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Thursday, July 31, 2014

Rothman's Take On The 2014 Emmy Nominations. Part Four.

To wrap things up:

Best Comedy Series
"The Big Bang Theory"
"Modern Family"
"Orange Is the New Black"
"Silicon Valley"
Love "Big Bang".  Always have.
Never saw 'Modern Family" or "Silicon Valley"
Hate "Veep".  Always have.
"Orange is the New Black" is not a comedy, and became unwatchable for me in the second season.
I always dreaded going to prison, and always felt like I was serving out a sentence by watching it.
"Louie" has also lately not been a comedy, but when he goes for it, it's better than anything else.
It's so friggin' imaginative that it's better than anything else anyway.
For me, it's "Louie.  And long overdue.
Best Drama Series
"Breaking Bad"
"Downton Abbey"
"Game of Thrones"
"House of Cards"
"Mad Men"
"True Detective"
Never saw "Downton Abbey" or "Game of Thrones".
The rest of the category, for me, is loaded.
I love all of the other nominees.
And I binge-watched all of them.
Thank God for the Netflix.
"Mad Men" got weaker the later into the sixties they got.
I saw the British "House of Cards" before I saw the American version.
That made the latter rather predictable.
"True Detective"?  Terrific.
But "Breaking Bad" was unmatched.
Except maybe by "The News Room", which had better writing, but wasn't nominated.
"Breaking Bad", pulling away. 
Best Actress in a Drama Series
Lizzy Caplan, "Masters of Sex"
Claire Danes, "Homeland"
Michelle Dockery, "Downton Abbey"
Julianna Margulies, "The Good Wife"
Kerry Washington, "Scandal"
Robin Wright, "House of Cards"
The only ones I saw, and binge-watched, were Margulies and Wright.
Both about as good as each other.
Toss a coin.
Best Actor in a Drama Series
Bryan Cranston, "Breaking Bad"
Jeff Daniels, "The Newsroom"
Jon Hamm, "Mad Men"
Woody Harrelson, "True Detective"
Matthew McConaughey, "True Detective"
Kevin Spacey, "House of Cards"
Boy, talk about loaded.
Cranston, and Hamm, and Hugh Laurie on "House" could have all played each other's parts.
Equally as well.
Spacey, as good as he is, can never make you care about him. 
All of them were exceptional.
But the way I cared about Cranston's character sets him apart.
He gets my vote.

And that's it for me and the Emmys.
Not very scientific, but perhaps quite revealing about my personal tastes.

My books ,"Show Runner" and it's sequel, "Show Runner Two", can be found at the Amazon Kindle Store.
Along with the newer ones, "The Man Is Dead", and "Report Cards".
You can search by typing in my name, Cindy Williams, Laverne and Shirley, The Odd Couple, or Happy Days.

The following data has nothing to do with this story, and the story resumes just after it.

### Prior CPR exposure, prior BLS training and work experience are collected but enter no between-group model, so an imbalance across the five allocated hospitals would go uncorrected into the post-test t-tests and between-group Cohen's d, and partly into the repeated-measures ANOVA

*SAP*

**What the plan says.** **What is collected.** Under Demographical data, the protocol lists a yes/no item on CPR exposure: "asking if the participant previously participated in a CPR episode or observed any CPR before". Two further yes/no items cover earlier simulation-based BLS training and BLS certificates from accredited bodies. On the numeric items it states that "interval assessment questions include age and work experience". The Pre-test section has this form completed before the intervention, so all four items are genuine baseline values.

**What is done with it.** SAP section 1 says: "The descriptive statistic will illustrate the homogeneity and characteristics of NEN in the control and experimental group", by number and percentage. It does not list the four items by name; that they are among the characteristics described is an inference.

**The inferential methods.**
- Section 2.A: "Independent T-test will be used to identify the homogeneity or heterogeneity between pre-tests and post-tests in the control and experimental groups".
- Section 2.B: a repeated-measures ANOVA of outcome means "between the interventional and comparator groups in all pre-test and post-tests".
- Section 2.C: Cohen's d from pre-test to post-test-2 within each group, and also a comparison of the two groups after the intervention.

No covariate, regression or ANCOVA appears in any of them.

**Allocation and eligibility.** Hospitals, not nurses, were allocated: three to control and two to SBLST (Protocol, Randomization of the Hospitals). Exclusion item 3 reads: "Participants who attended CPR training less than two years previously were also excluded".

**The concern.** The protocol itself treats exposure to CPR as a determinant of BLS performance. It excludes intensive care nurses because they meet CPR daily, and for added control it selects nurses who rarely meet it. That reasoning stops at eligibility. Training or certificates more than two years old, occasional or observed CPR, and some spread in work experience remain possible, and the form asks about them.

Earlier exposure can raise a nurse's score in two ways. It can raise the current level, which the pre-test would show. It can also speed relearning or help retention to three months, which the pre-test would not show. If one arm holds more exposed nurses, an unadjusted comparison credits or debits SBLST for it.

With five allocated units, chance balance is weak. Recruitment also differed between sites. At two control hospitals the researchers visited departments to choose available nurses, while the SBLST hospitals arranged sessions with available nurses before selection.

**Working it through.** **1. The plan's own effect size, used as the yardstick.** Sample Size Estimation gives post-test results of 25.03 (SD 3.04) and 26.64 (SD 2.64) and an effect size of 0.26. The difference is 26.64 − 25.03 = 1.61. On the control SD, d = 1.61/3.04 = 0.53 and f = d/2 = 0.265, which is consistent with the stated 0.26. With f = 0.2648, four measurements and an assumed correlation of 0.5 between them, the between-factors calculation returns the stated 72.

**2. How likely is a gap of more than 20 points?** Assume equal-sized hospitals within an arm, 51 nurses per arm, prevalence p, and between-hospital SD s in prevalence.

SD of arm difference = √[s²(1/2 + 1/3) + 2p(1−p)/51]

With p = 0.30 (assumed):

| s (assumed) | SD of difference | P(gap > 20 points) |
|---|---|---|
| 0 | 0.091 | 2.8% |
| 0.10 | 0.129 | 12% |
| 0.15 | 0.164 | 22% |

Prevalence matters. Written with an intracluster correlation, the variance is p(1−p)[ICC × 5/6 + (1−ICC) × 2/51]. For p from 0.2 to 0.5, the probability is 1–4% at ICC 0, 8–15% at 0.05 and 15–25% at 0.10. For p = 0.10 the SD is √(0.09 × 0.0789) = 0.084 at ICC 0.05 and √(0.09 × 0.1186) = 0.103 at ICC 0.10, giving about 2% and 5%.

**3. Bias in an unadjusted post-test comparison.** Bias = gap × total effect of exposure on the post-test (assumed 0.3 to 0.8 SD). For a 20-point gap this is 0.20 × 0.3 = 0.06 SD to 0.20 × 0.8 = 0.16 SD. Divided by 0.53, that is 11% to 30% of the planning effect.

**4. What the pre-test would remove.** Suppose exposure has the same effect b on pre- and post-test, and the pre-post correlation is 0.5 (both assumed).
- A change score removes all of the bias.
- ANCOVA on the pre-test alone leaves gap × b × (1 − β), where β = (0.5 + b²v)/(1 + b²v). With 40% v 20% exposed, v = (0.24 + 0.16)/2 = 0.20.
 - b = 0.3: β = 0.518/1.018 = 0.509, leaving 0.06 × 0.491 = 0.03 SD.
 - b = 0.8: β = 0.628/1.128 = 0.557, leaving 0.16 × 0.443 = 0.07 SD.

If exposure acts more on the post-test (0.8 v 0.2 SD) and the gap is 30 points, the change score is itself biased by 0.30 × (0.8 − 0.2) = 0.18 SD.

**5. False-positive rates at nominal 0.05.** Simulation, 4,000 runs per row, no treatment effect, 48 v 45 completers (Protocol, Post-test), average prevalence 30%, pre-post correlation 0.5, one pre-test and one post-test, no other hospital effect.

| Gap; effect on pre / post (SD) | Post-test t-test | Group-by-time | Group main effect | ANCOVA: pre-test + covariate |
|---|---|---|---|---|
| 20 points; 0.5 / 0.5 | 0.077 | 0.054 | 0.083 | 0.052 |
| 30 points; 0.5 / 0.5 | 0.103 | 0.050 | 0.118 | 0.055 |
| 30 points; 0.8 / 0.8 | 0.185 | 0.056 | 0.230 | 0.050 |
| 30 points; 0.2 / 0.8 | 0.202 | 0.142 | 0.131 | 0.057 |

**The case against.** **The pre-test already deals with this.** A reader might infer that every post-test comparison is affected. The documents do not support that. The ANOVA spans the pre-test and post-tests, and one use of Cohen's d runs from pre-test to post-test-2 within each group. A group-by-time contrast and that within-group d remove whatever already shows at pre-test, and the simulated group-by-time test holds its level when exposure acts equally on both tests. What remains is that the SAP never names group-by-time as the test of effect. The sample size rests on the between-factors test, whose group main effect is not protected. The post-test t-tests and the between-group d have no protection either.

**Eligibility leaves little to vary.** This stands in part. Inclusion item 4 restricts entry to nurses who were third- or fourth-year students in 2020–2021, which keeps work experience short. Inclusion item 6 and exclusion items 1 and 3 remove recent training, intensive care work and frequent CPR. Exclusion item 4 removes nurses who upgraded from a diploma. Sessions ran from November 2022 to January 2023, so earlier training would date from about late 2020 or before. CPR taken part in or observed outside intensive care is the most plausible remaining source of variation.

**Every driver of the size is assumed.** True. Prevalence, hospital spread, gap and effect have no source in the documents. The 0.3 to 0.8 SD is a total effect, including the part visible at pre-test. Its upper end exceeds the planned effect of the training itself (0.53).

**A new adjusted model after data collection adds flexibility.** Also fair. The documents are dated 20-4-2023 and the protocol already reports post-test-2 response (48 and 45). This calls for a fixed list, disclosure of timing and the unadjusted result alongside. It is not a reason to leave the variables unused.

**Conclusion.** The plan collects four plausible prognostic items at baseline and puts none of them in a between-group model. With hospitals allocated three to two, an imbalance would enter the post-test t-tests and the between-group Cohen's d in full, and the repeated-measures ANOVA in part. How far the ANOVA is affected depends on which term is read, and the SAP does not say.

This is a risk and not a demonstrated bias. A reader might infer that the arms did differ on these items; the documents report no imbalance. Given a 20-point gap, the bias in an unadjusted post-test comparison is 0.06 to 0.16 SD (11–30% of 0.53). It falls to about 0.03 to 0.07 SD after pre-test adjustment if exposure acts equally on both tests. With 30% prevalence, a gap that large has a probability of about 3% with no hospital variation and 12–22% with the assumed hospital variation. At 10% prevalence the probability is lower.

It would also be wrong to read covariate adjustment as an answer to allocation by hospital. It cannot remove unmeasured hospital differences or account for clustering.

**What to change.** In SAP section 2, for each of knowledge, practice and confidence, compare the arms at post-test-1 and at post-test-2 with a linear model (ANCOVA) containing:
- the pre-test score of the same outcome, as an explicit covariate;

Check them out.
You don't need a Kindle machine to download them.
Just get the free app from Kindle, and they can be downloaded to an IPhone, IPad, or Blackberry.
The paperbacks, "Mark Rothman's Essays" and my new novel, "I'm Not Garbo" are not
e-books. But they are available for people without Kindle.
I have many readings and signings lined up for those, and the thing about Kindle is you can't sign one. If you'd like one of the paperbacks, personally autographed, contact me at
And now, we've got my reading of my "Laverne and Shirley Movie" screenplay on YouTube, and my 4-hour interview at the Television Academy's Emmy TV Legends Website.
Here's the link:



  1. I'd be curious to hear why you hate Veep. I've never dug it either and would like your analysis. It seems to be doing the Bilko format (Creates a problem, then uses a large group of flunkies to get out of problem) but I never care about her.

  2. I don't like any of the characters or the actors or the writing.
    It's all pretty snarky.
    And I gave it a full season, because my wife liked it.
    Then she tired of it too.

  3. You might be eligible to get a Apple iPhone 7.



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About Me

Hi. I am, according to my Wikipedia entry,(which I did not create) a noted television writer, playwright, screenwriter, and occasional actor. You can Google me or go to the IMDB to get my credits, and you can come here to get my opinions on things, which I'll try to express eloquently. Hopefully I'll succeed. You can also e-mail me at Perhaps my biggest claim to fame is being responsible, for about six months in 1975, while Head Writer for the "Happy Days" TV series, for Americans saying to each other "Sit on it."